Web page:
As the Metropolitan Police announce the arrest of an 18 year-old man in connection with yesterday’s explosion at Parsons Green station, former counter-terrorism officer Andrew Donaldson tells the BBC that we’ve moved from the era of ‘lone wolf’ to ‘known wolf’ terrorism – where attackers are already on the radar of the security services and the police but aren’t apprehended for [insert reason here].
Whether that is actually the case with Friday’s attack on a tube carriage is yet to be revealed, however US President Donald Trump sparked some controversy when he Tweeted that “these are sick and demented people who were in the sights of Scotland Yard.”
There’s two possibilities here – Trump was commenting (perhaps out of turn) based on intelligence leaks, or he was just running his mouth.
Following the Manchester Bombing in May intimate information about the attack, including images of the device and diagrams of where the deceased were located in the arena foyer were leaked to the New York Times ahead of official statements and stories by the British press.
No such information has emerged this time, giving more weight to the idea that Trump was generalising and/or being misleading.
But what are we to make of the media’s new ‘known wolf’ context? The BBC’s report which was included in the News At 10 claimed MI5 will want to know “as has often been the case recently, if [the culprit(s)] were previously known to the authorities.”
“This concept of a lone wolf would now more accurately be described as a known wolf – increasingly attacks when they happen have been committed by individuals who were known in some way either to the counter-terrorism police or MI5,” explained Donaldson.
Of course, those that have followed Islamic terrorism in this country dating back to at least the 2005 London Bombings will know that the alleged terrorists are almost always known to the authorities. It’s not a new concept, it’s the norm.
Donaldson’s ‘lone wolf’ to ‘known wolf’ narrative is also confused, because obviously a lone wolf (somebody who acts alone) can still be a known wolf (known to the authorities).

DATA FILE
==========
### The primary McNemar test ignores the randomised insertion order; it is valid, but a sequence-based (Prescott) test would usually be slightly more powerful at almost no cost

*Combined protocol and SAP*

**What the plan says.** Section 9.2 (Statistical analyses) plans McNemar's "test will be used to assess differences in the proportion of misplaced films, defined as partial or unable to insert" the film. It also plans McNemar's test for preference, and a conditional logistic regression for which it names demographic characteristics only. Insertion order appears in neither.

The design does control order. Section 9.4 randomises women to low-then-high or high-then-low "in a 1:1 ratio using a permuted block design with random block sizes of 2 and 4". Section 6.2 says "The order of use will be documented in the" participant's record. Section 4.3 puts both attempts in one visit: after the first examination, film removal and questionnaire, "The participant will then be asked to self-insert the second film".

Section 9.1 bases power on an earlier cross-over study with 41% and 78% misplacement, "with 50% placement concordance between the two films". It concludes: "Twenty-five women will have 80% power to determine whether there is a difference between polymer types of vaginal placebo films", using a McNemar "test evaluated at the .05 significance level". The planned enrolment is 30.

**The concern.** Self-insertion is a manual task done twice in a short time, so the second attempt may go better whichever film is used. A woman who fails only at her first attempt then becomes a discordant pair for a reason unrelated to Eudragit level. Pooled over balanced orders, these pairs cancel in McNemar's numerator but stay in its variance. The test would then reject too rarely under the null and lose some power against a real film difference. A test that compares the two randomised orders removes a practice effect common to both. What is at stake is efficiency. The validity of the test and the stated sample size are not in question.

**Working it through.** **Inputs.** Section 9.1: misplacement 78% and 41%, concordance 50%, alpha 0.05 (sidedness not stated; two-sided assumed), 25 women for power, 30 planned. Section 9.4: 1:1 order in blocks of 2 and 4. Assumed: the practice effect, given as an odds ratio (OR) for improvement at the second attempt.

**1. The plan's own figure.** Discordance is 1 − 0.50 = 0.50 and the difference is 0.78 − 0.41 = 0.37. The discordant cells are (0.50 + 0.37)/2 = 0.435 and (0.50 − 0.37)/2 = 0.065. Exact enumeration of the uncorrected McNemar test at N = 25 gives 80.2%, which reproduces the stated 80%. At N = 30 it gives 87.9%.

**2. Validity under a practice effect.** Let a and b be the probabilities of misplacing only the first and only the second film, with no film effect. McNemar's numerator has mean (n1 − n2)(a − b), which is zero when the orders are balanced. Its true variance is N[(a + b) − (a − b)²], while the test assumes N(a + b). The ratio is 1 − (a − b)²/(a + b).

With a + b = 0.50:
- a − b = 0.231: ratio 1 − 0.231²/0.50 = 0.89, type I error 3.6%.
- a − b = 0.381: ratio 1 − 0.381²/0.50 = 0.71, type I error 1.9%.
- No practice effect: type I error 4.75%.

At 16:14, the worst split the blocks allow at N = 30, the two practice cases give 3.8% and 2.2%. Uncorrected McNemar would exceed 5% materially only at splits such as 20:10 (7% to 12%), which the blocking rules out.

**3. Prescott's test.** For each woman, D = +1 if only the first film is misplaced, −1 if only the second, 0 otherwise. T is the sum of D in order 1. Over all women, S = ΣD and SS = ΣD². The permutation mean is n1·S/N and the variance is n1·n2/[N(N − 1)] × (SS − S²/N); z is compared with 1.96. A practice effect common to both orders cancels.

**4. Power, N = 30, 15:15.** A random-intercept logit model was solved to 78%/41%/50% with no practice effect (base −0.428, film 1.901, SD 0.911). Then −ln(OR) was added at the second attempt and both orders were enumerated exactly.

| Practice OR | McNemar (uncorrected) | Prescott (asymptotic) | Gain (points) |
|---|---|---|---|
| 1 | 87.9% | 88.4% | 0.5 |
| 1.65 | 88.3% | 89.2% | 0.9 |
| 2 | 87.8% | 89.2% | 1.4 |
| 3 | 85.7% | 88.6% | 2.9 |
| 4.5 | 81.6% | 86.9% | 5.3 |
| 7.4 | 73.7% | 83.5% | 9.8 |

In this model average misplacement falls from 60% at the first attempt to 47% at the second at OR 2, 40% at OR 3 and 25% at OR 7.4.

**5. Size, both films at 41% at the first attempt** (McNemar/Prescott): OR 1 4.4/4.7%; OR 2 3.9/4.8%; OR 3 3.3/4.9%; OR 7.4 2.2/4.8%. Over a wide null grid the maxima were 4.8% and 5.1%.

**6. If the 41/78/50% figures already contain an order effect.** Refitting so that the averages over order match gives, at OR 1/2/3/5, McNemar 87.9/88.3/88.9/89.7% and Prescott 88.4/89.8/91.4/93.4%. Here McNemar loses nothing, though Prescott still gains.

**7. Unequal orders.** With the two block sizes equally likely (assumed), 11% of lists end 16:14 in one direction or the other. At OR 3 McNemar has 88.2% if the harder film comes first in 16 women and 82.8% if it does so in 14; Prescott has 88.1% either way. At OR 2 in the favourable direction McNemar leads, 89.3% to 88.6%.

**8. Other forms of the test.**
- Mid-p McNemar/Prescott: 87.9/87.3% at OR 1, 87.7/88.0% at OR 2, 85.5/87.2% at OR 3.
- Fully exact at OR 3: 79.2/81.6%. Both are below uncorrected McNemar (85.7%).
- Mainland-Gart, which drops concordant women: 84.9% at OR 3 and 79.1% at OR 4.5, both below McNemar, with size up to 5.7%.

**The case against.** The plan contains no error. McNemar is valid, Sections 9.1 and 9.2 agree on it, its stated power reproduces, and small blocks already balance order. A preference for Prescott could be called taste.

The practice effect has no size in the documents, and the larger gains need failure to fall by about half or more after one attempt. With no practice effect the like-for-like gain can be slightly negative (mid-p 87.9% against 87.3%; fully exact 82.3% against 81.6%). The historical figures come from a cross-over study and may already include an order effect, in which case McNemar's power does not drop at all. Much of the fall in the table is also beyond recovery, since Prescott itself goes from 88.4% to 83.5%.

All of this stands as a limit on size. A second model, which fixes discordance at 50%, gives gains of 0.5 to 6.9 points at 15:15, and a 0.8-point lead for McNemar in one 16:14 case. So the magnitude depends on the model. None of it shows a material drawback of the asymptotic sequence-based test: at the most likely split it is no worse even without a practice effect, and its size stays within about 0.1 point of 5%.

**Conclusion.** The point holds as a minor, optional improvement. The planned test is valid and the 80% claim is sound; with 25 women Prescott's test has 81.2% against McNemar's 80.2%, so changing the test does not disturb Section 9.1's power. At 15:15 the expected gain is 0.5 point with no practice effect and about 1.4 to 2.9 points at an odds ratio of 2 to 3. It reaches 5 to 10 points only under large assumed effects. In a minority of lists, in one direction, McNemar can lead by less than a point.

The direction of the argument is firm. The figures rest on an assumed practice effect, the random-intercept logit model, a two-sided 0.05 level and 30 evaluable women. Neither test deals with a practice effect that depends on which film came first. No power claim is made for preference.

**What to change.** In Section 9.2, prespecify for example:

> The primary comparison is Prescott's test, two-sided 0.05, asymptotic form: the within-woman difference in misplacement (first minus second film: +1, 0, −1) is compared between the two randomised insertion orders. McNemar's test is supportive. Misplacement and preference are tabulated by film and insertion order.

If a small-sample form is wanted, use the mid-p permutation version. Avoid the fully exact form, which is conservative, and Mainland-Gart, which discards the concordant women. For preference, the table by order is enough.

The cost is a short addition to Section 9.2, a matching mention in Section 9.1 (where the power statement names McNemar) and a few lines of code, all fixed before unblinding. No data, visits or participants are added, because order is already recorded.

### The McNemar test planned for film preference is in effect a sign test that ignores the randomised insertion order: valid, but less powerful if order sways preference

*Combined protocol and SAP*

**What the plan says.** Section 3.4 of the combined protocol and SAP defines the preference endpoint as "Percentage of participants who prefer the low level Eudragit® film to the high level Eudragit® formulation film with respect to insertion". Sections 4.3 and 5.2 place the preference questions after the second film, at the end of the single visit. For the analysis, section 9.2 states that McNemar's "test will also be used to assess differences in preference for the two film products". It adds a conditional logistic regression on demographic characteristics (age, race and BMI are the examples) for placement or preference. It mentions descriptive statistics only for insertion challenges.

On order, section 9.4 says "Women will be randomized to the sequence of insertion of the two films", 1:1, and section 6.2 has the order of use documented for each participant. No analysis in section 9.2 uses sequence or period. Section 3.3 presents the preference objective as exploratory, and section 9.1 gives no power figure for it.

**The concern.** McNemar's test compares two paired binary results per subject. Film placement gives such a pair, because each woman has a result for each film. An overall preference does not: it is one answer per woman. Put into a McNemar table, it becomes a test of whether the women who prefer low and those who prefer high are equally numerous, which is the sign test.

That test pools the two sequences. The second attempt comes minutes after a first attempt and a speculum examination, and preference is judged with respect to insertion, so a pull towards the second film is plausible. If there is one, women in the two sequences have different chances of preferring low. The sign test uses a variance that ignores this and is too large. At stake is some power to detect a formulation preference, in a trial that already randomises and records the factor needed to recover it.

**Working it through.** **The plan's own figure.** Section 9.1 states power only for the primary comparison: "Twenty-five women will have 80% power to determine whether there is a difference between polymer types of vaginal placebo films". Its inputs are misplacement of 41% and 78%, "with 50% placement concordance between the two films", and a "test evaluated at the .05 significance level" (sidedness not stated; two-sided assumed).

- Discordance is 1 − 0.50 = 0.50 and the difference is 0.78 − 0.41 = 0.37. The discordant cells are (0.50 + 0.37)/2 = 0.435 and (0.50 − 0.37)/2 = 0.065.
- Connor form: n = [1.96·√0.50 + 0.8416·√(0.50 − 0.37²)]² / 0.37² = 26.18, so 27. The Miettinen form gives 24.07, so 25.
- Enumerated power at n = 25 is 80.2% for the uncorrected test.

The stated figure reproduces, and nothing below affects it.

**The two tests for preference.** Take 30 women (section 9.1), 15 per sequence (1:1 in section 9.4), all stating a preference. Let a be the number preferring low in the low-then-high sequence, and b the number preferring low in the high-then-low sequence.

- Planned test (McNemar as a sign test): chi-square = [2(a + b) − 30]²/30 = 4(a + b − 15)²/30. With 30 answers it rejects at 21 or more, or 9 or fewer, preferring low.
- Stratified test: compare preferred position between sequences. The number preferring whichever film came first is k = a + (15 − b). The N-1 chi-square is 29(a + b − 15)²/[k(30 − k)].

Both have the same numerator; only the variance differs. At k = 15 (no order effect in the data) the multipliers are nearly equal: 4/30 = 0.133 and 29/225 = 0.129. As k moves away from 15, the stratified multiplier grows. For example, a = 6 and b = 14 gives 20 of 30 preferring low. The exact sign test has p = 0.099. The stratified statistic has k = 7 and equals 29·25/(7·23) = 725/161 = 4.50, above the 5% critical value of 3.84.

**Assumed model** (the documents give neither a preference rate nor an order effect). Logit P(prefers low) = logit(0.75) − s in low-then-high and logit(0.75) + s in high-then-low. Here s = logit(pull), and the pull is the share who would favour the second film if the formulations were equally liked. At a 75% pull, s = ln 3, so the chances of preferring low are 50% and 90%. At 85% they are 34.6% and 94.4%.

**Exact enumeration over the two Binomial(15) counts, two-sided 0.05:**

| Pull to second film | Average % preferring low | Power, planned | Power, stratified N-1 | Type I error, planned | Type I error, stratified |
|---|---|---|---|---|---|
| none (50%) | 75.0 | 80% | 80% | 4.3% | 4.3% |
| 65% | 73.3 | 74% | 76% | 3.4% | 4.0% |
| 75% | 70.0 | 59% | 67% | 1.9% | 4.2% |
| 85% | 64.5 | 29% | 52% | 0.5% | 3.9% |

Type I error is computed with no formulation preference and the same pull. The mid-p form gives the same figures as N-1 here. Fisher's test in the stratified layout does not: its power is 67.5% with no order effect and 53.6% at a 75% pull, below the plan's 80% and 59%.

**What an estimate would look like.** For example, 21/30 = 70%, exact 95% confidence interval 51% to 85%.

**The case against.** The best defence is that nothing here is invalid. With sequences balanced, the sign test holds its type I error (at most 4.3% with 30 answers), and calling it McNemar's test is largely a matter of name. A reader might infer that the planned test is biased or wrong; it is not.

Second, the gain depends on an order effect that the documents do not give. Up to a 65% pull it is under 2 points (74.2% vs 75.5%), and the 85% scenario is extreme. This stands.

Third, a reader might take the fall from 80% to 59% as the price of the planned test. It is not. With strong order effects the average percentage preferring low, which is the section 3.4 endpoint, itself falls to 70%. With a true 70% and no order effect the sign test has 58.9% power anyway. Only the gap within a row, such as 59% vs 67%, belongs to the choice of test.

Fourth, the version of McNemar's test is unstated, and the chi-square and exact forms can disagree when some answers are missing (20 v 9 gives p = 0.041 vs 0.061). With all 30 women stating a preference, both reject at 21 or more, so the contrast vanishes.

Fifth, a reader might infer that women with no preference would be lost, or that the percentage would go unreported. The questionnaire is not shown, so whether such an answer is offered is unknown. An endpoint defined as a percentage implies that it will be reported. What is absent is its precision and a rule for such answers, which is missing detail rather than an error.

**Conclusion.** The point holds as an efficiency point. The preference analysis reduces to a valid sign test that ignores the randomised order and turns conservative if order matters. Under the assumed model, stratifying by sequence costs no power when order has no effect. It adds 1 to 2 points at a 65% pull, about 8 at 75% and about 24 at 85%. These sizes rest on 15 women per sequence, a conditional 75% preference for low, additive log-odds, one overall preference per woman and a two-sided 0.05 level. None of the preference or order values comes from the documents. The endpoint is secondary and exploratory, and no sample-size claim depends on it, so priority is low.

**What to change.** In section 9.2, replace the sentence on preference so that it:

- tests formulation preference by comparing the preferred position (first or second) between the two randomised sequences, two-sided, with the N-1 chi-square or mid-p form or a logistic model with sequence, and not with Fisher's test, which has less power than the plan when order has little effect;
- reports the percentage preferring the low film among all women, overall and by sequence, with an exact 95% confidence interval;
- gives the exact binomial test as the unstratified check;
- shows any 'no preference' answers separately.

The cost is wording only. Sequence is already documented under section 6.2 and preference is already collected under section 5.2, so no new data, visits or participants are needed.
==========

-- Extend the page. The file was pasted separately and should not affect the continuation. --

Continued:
Alleged Manchester bomber Salman Abedi has predominantly been described as a someone who mostly acted alone, but he also grew up in a dissident Libyan community with ties to MI6, traveled to the country amidst the proxy war against Gaddafi with the blessing of Theresa May, visited a convicted terrorist in prison, got referred to the authorities by people that knew him, and may have been named by the FBI as a threat – making him very much a ‘known wolf.’
But if investigators and the spooks are to be believed, he was radicalized online and learned how to make his bomb via web guides actually titled for ‘Lone Lions.’
The media have also finally recognised the significance of CCTV and have done a good job of explaining how London is one of the most spied-on places on earth and the Parsons Green bomber should have been captured at every step of the way, including planting the device (which may have been on a timer) on the tube carriage.
It will now be very difficult for authorities to suggest they can’t release the crucial images or that none exist – as was the case with 7/7, where no images exist (that we know of) showing who boarded the three carriages and bus or who set off the bombs.
Although a CCTV camera is labeled in the foyer of the Manchester arena (as per the opening of the inquests) and could have captured that attack, no explicit reference to it has been made yet.
Nonetheless, it would seem inevitable that we will get a clear picture of who did the physical planting of this bucket-bag device in London, but that doesn’t mean we’ll get a clear picture of why they did it, who else was involved, or if indeed they were a ‘known wolf.’